Gore, Mary Elizabeth 1948-
GORE, Mary Elizabeth 1948-
PERSONAL: Born Mary Elizabeth Aitcheson, August 19, 1948, in Washington, DC; married Albert Gore, Jr. (a politician and former U.S. vice president), May 19, 1970; children: Karenna, Kristin, Sarah, Albert III. Education: Boston University, B.A., 1970; George Peabody College for Teachers of Vanderbilt University, M.A., 1976. Politics: Democrat. Religion: Baptist.
CAREER: Tennessean (daily newspaper), Nashville, TN, affiliated with photography department, 1971-76; chair of congressional task force, Washington, DC, 1978-79; Parents' Music Resource Center, Arlington, VA, cofounder and vice president, beginning 1985; freelance photographer. Member of board of directors, Capital Children's Museum and Center for Science in the Public Interest; served on American Academy of Pediatrics Task Force on Children and Television.
as tipper gore
Raising PG Kids in an X-Rated Society, Abingdon Press (Nashville, TN), 1987.
Picture This: A Visual Diary, Diane Publishing, 1996.
(With husband, Al Gore, Gail Buckland, and Katy Homans) The Spirit of Family, Holt (New York, NY), 2002.
(With Al Gore) Joined at the Heart: The Transformation of the American Family, Holt (New York, NY), 2002.
SIDELIGHTS: Mary Elizabeth "Tipper" Gore, wife of former U.S. Vice President Albert Gore, Jr., is the author of the 1987 book Raising PG Kids in an X-Rated Society. The book is an outgrowth of Gore's activism against the violence, misogynism, and graphic sexuality in television programs, movies, music videos, and popular music aimed at young people. She and her husband have also written Joined at the Heart.
Gore was born in Arlington, Virginia. Her unusual nickname came from a lullaby, "Tippy Tippy Tin," her mother often sang her. After her parents divorced, she and her mother moved in with her grandparents. She excelled in school, especially as an athlete, and was the drummer in an all-girl band called the Wildcats. She met Al Gore, Jr., in Washington, D.C., and followed him to the Boston area during his studies at Harvard University. She earned a psychology degree from Boston University in 1970, and the Gores were wed in May of that year. The couple relocated to Tennessee, which Albert Gore, Sr. had represented in Congress for many years, and Gore worked in journalism for a time as a news photographer for the Nashville Tennessean. Gore eventually earned a master's degree in her field in 1975 from Vanderbilt University; the following year she became a political spouse when Tennessee voters sent her husband to the U.S. House of Representatives. He was elected to the Senate in 1984.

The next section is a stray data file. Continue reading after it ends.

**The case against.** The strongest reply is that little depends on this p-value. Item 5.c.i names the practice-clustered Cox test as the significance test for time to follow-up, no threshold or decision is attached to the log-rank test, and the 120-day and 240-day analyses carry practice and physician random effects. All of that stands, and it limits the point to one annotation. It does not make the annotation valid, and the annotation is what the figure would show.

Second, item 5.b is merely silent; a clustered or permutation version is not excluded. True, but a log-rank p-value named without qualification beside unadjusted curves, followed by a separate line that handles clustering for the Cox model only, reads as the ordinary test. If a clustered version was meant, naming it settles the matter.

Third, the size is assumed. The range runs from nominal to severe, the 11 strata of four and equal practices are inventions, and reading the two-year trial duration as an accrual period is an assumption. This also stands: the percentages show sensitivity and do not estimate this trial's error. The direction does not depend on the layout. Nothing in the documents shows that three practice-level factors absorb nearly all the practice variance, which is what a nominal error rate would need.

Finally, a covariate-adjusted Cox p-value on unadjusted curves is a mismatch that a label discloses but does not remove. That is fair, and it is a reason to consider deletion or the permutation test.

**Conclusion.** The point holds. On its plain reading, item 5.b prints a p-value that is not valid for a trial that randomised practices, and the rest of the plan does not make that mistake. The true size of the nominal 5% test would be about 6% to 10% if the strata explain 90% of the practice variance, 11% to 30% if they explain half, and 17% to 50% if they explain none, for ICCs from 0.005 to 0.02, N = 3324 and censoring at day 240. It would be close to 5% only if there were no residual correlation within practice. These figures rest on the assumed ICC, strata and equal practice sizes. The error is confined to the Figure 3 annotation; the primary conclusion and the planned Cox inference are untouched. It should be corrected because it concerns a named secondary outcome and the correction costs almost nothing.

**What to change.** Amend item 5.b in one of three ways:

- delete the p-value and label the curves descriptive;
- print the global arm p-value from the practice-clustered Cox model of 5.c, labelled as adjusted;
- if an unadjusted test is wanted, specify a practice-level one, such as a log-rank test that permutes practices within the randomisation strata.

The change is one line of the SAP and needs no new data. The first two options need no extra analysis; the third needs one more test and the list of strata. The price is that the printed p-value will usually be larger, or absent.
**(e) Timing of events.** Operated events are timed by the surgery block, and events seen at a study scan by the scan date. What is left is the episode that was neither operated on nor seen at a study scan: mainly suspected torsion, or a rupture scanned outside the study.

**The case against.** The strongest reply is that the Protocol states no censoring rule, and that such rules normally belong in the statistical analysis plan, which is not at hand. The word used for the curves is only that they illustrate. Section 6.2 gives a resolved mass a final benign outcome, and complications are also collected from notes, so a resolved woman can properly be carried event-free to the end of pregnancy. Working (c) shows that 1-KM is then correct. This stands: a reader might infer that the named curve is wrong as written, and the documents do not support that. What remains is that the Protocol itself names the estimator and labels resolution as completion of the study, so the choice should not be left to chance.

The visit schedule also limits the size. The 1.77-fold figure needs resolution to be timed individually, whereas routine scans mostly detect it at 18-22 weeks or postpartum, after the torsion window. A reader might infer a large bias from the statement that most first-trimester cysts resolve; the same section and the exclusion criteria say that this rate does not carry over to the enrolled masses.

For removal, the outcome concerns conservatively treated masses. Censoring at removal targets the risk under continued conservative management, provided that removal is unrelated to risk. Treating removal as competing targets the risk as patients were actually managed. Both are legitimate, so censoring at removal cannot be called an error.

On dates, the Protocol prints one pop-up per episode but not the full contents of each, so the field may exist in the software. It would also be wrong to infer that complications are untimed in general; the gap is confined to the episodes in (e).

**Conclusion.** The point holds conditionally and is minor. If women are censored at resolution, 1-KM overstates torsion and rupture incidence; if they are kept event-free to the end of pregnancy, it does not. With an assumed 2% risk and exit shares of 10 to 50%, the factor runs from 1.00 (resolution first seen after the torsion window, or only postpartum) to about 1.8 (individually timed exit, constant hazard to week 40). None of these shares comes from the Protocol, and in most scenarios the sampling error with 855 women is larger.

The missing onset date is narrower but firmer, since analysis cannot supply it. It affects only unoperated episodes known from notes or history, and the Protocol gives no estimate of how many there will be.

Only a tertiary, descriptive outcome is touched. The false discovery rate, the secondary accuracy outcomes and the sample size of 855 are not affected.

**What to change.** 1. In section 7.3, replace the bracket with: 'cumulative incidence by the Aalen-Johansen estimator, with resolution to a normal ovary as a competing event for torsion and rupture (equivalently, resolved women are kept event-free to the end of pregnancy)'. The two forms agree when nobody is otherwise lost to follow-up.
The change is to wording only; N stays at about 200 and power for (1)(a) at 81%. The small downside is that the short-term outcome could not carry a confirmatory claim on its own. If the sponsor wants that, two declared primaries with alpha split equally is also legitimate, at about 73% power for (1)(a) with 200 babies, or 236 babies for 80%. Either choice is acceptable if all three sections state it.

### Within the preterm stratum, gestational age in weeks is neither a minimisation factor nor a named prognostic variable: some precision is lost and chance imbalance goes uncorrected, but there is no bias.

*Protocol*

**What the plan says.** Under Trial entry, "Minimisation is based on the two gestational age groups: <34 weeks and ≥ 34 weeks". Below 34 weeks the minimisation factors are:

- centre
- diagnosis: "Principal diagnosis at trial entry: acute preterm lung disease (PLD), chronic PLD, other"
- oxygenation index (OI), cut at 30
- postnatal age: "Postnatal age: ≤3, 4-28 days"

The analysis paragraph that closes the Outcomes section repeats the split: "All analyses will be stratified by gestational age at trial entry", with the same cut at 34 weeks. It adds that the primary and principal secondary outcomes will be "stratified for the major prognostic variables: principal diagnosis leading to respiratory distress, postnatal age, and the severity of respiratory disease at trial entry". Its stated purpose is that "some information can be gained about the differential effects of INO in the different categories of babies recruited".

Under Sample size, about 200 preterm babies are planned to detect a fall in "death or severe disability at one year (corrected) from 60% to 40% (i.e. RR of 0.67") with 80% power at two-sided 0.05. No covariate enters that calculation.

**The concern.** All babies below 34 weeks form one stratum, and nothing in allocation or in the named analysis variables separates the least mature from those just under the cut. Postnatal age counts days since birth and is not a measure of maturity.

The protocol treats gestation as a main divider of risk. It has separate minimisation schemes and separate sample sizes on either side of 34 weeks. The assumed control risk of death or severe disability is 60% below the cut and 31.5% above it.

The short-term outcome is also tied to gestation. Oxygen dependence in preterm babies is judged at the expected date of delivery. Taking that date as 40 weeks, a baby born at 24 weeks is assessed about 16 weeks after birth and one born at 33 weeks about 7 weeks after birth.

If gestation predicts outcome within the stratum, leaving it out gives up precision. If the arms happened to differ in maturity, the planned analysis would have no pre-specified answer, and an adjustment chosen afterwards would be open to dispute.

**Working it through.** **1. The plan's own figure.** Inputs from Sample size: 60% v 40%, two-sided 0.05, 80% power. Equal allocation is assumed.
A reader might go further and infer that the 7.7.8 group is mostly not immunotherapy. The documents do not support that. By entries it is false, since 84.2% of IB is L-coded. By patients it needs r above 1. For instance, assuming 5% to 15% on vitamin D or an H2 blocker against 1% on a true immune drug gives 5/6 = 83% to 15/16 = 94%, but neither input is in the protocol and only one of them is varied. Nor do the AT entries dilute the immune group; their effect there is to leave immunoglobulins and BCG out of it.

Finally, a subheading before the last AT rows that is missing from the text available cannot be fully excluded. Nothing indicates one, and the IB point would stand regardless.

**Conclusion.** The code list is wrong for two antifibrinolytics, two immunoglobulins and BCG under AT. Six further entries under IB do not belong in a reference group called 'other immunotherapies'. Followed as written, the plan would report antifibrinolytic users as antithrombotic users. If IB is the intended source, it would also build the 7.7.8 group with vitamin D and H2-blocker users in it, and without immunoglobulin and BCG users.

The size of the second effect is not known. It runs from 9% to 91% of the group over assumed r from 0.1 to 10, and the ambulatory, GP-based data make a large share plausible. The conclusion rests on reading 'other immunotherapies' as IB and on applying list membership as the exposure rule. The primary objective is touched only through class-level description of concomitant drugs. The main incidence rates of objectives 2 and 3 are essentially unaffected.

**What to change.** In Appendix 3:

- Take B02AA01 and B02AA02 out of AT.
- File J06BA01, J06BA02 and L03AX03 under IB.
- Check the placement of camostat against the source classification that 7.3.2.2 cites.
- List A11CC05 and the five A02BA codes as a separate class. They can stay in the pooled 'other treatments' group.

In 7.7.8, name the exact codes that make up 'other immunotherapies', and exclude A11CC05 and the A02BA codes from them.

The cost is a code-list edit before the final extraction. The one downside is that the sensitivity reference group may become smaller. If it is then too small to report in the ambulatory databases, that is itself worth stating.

In the late 1970s Gore served as chair of the Congressional Wives Task Force. In 1984, at the request of her eleven-year-old daughter, she purchased a copy of the Prince recording Purple Rain, and became frustrated that she had no way of knowing beforehand the unsuitableness of the music's adult-themed lyrics. A year later she formed the Parents' Music Resource Center (PMRC) as a means of forcing the record industry to label albums containing explicit lyrics. The Center's first action was to propose to the Recording Industry of America (RIAA) a rating system for records similar to the one already in use for films, but the RIAA counterproposed a simpler, blanket warning label. The matter attracted media attention after the Parent-Teacher Association (PTA) joined forces with the PMRC and a hearing on the issue was scheduled by the Senate Committee on Commerce, Science, and Transportation. Gore was deemed a reactionary right-wing crusader for censorship by some in the press; in response she vehemently denied any desire to truncate First Amendment rights, stating that her objective was to protect America's children from easily accessible images of sex, violence, and death.
Many in the recording industry feared that the 1985 senate hearings might lead to the governmental legislation of artistic license and viewed them as another facet of the conservative tide that seemed to be sweeping the nation. Ultimately, eighty percent of U.S. record companies voluntarily agreed to tag products with a label and to make explicit lyrics visible to the purchaser.